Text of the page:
Sunday conversation: Fighting the lampooning of yoga

In one his responses — perhaps both — to the New York Times story on Ashtanga not making the writer skinny, Eddie Stern mentions that yoga is easily lampoonable:

There are so many things that invite ridicule in the yoga world, in America and in India. And while we should be honest about these aspects, we also should be aware that by our own behavior we can drive the presentation of yoga in West in a different direction – away from the Fashion & Style pages, and towards pages that reflect its greater relevance.

It’s pretty easy to see how Stern is doing just that: One need only look at the Broome St. Temple. David Swenson’s traveling ambassadorship for Ashtanga does the same. Tim Miller’s dedication to his shala — every day there, unless he’s traveling for a workshop — offers another demonstration. Read one of Richard Freeman’s books to see his level of seriousness. And, while I know least about Nancy Gilgoff, our recent guest post on her shows her part in this.

So, the question then turns around to hit home: How do you behave so people will see the better aspects of yoga and not the laughable ones?

And hopefully with this, we all may move on from the skinnier aspects of the practice to something fuller.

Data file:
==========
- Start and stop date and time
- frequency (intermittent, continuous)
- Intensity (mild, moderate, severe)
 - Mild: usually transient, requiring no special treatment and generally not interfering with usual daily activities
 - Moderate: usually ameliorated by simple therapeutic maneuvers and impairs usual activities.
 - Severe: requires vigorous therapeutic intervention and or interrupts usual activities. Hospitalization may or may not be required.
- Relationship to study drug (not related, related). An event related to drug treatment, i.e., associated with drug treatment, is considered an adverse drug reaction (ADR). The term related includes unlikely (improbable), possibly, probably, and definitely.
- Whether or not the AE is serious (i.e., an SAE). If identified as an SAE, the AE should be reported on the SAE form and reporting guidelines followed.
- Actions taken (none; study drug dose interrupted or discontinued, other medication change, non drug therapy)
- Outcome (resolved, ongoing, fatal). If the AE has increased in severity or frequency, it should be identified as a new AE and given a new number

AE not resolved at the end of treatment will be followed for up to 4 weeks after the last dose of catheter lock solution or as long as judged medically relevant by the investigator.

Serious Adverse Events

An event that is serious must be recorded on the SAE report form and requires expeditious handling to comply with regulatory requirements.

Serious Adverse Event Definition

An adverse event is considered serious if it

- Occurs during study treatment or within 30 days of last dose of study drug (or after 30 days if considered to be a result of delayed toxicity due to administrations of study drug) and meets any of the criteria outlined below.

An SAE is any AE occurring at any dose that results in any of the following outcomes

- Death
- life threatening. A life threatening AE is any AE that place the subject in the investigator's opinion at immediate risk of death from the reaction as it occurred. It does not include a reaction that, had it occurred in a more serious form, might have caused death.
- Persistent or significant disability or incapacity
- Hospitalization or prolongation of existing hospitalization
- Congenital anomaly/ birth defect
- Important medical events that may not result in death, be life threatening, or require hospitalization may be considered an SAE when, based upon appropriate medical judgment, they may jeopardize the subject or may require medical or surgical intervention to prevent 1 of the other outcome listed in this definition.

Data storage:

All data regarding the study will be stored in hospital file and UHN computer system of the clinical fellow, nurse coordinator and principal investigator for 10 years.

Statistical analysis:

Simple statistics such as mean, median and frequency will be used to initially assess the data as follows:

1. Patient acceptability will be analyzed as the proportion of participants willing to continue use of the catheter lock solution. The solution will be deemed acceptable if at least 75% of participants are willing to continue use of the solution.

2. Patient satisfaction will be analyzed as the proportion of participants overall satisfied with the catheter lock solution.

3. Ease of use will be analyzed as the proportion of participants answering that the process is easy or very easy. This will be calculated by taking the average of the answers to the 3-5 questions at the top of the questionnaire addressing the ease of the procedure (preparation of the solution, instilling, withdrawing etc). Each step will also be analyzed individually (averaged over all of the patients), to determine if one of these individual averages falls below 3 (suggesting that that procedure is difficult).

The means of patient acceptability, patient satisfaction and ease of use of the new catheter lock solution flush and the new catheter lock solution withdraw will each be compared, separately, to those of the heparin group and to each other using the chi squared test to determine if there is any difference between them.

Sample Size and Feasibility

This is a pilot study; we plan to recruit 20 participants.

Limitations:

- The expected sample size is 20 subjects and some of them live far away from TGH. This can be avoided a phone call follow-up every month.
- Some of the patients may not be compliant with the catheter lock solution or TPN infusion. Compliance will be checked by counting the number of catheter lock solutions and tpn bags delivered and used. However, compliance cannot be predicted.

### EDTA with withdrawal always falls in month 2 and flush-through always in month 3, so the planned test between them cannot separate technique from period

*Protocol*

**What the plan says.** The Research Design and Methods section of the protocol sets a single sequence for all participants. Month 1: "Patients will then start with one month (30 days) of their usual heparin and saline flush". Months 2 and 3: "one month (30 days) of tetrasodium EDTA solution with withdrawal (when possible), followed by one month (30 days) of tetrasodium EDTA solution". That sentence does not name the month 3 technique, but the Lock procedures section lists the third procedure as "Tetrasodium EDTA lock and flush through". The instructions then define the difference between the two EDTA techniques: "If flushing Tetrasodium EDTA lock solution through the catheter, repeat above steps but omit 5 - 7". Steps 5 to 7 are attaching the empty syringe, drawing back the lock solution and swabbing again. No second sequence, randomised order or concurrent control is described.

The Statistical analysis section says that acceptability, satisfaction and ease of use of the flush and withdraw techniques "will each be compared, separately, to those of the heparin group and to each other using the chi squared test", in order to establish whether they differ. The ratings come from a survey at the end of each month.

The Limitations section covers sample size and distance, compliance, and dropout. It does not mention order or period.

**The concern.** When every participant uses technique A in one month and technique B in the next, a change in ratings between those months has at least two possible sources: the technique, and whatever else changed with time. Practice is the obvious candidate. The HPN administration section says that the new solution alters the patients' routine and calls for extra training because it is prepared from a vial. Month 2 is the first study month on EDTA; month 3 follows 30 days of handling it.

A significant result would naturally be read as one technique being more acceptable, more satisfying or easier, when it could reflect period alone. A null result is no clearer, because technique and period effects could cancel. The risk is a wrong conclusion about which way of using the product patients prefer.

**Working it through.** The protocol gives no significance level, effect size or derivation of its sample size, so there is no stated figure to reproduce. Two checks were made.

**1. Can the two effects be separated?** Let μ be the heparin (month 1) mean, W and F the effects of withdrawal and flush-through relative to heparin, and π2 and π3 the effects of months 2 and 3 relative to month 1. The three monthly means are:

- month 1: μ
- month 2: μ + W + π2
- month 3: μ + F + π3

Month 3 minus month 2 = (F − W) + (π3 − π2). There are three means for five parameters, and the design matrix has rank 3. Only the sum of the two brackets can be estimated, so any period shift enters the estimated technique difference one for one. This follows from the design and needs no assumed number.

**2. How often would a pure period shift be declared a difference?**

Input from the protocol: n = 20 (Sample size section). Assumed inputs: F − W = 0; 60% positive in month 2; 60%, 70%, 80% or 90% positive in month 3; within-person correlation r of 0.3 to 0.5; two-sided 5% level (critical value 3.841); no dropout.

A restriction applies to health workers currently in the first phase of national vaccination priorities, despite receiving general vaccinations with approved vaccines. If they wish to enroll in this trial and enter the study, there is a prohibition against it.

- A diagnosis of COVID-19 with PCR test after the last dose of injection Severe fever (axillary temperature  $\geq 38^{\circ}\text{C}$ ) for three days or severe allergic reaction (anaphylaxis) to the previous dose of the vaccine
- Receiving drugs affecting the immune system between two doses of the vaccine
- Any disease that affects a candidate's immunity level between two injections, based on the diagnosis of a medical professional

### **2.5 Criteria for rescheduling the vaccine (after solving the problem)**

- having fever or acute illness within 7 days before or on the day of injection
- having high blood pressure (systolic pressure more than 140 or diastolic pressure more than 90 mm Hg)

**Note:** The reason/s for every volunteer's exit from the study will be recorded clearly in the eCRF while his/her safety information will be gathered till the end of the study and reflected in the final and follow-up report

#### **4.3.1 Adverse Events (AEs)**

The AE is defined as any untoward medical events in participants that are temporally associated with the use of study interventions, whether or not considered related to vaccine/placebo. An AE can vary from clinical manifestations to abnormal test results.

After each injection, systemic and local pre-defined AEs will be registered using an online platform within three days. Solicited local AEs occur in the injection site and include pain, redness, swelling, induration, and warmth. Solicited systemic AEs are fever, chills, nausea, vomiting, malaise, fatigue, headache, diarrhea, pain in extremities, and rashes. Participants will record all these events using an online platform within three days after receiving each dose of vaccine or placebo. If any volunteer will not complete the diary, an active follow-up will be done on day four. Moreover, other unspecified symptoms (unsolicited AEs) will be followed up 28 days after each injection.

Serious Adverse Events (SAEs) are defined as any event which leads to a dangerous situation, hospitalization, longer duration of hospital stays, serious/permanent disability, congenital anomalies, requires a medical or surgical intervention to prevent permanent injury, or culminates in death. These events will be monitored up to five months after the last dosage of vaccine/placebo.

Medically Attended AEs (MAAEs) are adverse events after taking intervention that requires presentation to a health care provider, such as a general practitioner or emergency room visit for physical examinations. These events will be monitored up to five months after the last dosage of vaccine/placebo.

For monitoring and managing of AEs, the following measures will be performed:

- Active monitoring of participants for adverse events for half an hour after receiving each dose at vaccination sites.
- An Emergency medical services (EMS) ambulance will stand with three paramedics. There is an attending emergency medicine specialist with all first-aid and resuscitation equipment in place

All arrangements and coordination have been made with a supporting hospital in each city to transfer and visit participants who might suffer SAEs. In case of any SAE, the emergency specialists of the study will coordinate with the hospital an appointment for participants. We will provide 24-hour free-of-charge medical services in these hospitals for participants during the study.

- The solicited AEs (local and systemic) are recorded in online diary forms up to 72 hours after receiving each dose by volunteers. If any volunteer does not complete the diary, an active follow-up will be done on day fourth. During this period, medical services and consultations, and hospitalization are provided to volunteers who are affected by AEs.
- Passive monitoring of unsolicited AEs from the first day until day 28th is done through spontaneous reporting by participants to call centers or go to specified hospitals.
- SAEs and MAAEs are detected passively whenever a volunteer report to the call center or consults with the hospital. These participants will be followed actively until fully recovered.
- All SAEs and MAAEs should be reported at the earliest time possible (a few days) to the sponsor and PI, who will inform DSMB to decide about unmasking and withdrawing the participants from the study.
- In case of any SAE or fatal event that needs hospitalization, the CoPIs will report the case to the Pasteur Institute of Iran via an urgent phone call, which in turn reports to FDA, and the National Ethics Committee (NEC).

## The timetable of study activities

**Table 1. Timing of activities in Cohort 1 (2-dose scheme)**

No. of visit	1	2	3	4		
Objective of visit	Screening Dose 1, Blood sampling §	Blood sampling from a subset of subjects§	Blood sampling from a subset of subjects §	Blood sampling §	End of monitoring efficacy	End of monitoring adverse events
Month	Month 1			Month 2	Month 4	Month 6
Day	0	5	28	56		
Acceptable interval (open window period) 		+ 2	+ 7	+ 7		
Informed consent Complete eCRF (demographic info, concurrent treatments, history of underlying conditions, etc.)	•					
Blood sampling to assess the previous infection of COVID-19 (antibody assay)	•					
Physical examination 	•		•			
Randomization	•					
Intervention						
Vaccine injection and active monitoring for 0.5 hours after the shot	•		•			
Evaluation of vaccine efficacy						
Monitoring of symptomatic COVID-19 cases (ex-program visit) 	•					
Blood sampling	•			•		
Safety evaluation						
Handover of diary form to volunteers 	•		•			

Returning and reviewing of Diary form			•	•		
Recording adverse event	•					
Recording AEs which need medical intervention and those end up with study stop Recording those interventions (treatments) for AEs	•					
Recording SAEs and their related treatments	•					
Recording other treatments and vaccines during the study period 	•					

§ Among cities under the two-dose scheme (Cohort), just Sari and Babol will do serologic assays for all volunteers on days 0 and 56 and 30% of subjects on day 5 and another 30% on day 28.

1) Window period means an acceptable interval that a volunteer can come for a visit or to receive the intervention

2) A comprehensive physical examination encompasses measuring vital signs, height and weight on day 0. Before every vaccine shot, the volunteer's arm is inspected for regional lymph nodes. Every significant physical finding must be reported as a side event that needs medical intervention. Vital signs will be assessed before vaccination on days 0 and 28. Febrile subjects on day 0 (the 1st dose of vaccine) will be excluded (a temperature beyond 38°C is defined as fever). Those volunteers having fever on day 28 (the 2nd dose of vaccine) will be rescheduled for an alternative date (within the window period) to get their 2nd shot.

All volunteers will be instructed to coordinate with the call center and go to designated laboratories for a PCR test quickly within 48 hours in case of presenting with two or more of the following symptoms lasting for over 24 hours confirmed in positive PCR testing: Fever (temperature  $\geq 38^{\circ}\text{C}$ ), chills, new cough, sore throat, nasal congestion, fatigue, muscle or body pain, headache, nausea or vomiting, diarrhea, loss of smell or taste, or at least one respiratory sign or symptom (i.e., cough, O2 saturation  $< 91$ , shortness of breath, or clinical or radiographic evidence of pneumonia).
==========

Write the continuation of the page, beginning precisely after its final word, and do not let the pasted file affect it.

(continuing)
Posted by Steve


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Two Ashtangis write about their practice and their teachers.

One thought on “Sunday conversation: Fighting the lampooning of yoga”

  1. I know what I’m *not* doing so that people see the better aspects of yoga. I’m not teaching sans clothing. All joking aside (“ass-tanga,” anyone?), I found that whole episode to be actually quite unfortunate for the image of yoga in general and Ashtanga in particular. I know that the instructor has been quoted as saying, “Yoga is something you do. It doesn’t matter if you’re naked or not naked.” But intention matters, right? And the intention of the show’s producers in setting this scenario up is pretty clear.

    I do think blogging is one way that ashtangis can reach a wider audience. I try to offer up an Ashtanga blog that’s not so insider baseball that it turns off people who do not practice Ashtanga. I think the more people see the real-world connections, the more open they’ll be to the concept of the practice, if nothing else.

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